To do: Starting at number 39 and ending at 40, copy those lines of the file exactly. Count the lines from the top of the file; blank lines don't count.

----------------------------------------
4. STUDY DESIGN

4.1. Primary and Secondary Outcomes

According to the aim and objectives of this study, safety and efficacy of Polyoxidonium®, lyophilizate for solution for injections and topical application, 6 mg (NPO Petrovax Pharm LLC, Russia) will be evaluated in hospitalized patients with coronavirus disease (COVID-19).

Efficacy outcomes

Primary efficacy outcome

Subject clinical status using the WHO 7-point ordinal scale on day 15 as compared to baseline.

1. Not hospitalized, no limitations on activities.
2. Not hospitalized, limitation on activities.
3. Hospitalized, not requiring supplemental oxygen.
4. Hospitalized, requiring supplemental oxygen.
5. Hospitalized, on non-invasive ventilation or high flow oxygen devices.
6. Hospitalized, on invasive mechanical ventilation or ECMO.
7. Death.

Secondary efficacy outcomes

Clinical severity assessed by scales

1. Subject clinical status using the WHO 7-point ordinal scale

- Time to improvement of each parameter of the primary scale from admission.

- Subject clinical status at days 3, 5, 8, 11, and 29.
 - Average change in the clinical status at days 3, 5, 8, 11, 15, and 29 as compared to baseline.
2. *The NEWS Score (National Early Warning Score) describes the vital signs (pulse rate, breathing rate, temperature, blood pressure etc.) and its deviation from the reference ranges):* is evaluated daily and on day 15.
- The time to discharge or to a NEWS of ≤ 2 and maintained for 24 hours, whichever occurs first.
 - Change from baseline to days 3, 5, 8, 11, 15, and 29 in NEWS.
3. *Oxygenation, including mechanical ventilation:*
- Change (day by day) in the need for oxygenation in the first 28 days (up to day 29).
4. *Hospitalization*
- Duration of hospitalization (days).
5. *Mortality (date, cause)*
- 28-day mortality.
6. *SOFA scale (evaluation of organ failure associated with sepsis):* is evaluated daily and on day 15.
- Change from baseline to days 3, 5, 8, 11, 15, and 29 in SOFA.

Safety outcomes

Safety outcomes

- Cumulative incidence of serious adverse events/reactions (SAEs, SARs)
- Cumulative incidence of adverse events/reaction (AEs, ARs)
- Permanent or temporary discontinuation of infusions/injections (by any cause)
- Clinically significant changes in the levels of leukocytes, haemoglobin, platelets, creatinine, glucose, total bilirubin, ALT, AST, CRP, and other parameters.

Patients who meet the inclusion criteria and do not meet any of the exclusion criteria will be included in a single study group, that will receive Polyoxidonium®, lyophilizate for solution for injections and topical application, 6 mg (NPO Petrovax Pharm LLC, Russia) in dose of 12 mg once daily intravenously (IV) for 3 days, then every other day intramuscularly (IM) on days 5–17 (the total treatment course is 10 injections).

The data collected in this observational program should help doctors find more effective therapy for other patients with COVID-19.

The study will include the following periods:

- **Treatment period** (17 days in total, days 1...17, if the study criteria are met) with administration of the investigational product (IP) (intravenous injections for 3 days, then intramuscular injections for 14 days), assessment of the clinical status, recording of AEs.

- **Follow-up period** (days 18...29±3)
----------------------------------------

The study will include the following periods:

- **Treatment period** (17 days in total, days 1...17, if the study criteria are met) with administration of the investigational product (IP) (intravenous injections for 3 days, then intramuscular injections for 14 days), assessment of the clinical status, recording of AEs.